- Duty of Care. Injured parties must first prove the negligent driver owed them a duty of care. This is often a given in car accident cases, because all drivers on the road are required to operate their vehicle in a reasonable manner that will keep everyone on the road safe.
- Negligence. Secondly, injured individuals must prove the at-fault driver breached that duty of care, or that they acted negligently. This is often much more challenging and requires clear and convincing evidence that the at-fault party acted negligently.
- Cause of Accident & Injuries. An act of negligence is not enough to claim damages, though. Accident victims must also prove that the negligent act caused the accident, and that the crash caused them to sustain injuries.
All of these elements of a claim are very difficult to prove. An Illinois personal injury lawyer will know how to prove these elements of a claim so accident victims recover the maximum damages they deserve.
Understanding Comparative Fault in Illinois
As Illinois is not a no-fault state, all drivers can be held liable if they contributed to a car accident, including accident victims. Illinois is a comparative fault state. This means that when accident victims contributed to the crash that caused their injuries, they can also be held liable. Still, accident victims can collect compensation as long as they were not more than 50 percent to blame.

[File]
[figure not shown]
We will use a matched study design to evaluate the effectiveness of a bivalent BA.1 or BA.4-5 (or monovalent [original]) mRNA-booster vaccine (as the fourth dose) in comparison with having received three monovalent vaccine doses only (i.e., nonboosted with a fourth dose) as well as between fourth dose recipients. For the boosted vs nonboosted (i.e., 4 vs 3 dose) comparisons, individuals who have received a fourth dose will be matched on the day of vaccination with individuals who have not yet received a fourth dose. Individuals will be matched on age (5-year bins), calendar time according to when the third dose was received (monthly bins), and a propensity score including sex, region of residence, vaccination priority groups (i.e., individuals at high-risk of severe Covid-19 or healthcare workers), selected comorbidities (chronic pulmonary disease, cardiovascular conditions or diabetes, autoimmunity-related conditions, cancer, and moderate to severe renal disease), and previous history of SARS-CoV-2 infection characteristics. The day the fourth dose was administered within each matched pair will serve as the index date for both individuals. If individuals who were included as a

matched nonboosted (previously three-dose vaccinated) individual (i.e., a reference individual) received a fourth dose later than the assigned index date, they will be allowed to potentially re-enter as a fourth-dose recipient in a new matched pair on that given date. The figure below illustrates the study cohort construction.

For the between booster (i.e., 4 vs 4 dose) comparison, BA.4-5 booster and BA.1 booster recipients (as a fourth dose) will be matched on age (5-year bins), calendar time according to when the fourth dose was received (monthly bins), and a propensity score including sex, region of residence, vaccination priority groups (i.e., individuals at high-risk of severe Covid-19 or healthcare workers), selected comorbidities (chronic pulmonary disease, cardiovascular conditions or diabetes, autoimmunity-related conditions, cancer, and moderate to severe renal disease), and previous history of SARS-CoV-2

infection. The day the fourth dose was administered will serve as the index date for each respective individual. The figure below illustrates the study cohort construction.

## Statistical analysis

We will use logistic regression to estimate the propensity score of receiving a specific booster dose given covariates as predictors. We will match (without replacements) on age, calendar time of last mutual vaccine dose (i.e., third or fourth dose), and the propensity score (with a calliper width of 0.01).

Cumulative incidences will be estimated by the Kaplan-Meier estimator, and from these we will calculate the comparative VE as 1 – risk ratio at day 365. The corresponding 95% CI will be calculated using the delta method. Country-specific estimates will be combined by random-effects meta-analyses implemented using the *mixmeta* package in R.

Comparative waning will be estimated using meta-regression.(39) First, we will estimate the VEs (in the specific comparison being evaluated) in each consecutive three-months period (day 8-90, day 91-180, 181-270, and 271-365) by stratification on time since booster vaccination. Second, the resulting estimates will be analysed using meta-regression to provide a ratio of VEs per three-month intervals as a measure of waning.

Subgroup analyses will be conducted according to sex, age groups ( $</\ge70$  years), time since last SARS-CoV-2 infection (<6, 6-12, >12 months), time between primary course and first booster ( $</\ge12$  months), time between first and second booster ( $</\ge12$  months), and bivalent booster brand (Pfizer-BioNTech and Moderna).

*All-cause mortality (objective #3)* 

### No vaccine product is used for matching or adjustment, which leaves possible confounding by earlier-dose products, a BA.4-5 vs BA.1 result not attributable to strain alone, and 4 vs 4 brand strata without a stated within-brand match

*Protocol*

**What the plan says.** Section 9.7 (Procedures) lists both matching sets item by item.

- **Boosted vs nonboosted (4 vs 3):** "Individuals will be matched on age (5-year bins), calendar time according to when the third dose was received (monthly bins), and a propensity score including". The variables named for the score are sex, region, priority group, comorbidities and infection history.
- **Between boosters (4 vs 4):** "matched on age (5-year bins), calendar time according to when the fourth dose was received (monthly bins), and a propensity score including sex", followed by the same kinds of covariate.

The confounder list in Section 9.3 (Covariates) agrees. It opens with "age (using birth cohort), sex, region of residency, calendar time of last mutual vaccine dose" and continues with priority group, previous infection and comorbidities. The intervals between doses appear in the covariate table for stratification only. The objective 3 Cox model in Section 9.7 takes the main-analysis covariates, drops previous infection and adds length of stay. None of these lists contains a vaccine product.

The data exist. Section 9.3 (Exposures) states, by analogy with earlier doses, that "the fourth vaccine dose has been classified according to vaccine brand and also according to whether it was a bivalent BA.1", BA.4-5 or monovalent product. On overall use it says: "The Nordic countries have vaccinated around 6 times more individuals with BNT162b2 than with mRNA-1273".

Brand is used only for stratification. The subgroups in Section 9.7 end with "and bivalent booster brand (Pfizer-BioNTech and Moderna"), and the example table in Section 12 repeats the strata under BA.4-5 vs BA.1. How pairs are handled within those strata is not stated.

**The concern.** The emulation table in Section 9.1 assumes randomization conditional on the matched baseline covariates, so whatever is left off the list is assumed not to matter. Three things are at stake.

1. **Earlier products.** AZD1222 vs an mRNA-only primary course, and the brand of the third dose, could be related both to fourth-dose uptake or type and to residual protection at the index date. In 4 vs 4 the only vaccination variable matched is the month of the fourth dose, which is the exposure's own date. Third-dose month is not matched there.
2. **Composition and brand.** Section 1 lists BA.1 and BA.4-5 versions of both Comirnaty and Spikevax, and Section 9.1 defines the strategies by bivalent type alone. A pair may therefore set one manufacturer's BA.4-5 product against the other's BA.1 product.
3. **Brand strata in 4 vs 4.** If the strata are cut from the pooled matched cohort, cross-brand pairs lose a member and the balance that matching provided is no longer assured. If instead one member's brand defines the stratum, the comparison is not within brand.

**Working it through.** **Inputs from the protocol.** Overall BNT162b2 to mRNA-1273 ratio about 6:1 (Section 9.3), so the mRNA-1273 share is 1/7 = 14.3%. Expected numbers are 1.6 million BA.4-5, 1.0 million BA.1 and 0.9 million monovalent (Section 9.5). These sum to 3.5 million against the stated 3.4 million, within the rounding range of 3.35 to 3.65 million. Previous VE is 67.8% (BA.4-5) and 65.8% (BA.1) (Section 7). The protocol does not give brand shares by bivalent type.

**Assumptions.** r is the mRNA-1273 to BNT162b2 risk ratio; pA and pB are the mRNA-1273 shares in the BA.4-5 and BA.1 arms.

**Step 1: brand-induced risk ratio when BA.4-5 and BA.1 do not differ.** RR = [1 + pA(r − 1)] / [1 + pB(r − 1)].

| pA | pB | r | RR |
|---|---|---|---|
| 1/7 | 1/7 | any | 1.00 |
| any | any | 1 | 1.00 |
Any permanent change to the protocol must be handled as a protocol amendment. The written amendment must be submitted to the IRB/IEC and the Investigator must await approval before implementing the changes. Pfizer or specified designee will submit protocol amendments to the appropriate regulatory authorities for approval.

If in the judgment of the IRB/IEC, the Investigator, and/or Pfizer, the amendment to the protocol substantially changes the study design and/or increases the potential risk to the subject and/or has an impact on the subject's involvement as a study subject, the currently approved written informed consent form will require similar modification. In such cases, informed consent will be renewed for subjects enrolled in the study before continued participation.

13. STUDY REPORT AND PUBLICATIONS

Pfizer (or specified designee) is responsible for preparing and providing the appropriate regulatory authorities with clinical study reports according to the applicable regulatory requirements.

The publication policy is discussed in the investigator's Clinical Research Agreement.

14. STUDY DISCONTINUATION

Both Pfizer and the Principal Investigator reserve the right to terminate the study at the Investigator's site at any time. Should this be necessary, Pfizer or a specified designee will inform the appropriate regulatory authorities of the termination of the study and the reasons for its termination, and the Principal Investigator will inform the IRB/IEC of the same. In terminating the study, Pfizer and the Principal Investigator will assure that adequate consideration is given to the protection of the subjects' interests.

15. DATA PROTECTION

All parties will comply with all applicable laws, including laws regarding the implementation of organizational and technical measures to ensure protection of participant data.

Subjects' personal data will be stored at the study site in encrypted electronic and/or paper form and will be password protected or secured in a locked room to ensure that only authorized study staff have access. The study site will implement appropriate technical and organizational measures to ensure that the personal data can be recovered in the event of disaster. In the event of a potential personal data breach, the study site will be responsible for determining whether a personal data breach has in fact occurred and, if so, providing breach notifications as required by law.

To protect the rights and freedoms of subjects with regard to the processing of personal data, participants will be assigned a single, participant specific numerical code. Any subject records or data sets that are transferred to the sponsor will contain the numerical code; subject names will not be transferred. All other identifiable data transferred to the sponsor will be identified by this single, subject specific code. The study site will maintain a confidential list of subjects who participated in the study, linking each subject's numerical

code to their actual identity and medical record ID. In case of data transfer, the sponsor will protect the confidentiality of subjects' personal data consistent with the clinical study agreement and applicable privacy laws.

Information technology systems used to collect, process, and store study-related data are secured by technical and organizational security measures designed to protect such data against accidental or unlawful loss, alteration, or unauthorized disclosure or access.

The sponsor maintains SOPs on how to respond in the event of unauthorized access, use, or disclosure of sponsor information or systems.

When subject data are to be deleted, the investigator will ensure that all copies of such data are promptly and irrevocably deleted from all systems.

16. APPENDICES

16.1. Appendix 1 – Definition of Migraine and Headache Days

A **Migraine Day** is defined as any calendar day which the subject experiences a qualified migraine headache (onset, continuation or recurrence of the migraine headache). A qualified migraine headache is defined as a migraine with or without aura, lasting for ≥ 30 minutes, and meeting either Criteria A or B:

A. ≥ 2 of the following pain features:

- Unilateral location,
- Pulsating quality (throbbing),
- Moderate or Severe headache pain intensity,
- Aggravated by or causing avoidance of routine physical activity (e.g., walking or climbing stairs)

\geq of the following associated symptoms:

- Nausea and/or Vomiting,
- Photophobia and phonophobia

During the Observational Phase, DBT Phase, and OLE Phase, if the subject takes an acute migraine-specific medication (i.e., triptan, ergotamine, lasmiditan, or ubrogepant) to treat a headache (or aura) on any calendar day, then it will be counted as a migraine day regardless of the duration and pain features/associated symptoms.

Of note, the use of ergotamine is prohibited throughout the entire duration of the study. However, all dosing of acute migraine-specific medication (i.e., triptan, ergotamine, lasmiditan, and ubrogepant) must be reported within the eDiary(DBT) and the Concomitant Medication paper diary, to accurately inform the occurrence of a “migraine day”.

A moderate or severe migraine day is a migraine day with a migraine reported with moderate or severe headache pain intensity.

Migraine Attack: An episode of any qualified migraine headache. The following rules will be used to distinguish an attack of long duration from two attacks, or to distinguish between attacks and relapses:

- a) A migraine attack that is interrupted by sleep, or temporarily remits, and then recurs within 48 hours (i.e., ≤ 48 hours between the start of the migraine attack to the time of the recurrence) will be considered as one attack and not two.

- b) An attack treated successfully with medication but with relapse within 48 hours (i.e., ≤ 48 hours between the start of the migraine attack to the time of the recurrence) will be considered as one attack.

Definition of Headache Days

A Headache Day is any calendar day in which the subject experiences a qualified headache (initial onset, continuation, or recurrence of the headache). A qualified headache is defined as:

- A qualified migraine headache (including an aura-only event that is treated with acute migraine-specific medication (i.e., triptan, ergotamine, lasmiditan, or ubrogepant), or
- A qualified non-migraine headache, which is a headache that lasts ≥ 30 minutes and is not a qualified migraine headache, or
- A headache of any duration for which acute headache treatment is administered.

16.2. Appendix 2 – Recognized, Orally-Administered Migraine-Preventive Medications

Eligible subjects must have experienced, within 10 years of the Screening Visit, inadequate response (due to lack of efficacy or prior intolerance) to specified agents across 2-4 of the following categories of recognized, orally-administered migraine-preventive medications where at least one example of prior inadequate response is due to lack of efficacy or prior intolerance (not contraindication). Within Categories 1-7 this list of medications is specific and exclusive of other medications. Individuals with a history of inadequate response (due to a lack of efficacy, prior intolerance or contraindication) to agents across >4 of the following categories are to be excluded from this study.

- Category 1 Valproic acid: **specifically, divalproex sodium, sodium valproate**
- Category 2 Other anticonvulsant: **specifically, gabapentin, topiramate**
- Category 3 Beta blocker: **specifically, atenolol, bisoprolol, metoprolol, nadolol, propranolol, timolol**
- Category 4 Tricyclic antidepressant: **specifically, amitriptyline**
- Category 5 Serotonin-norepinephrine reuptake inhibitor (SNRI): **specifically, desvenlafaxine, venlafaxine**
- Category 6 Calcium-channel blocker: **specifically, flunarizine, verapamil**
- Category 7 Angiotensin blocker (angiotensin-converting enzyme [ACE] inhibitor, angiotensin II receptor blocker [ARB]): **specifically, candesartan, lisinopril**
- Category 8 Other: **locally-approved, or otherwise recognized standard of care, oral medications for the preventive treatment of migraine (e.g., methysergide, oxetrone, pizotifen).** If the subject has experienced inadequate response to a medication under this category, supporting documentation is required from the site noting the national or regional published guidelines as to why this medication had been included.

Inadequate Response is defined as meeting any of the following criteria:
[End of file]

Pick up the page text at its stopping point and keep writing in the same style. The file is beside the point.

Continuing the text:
Defendants in car accident claims will often raise the argument of comparative fault to reduce the amount of damages they are liable for paying. These arguments are sometimes difficult for accident victims to refute, particularly when they are trying to recover from serious injuries. An Illinois personal injury lawyer will know how to defend against these claims so injured individuals can recover the full damages they deserve.
If it is found that an accident victim contributed to the accident that caused their injuries, any compensation they receive can be reduced by their same percentage of fault.
For example, a driver may have crashed into an accident victim making a left turn in an intersection. It may be found that the accident victim was making an unsafe left turn, so they may be found 20 percent at fault for the crash. However, the court may also assign the defendant 80 percent of the blame for speeding. When defendants are successful with the argument of comparative fault, any compensation they receive is then reduced by the same percentage of the plaintiff’s fault. In this example, the plaintiff’s compensation would be reduced by 20 percent.
Get Legal Help Today
Illinois is not a no-fault state when it comes to car accidents, which can make it even more difficult for you to claim the compensation you need after a crash. At the Law Office of Jerome, Salmi & Kopis, LLC, our experienced car accident attorneys can prove your claim and refute arguments that you were at fault, so you claim the full settlement you deserve. If you or someone you love has been hurt in a crash, contact us today to schedule a free consultation with one of our seasoned attorneys and learn more about how we can help.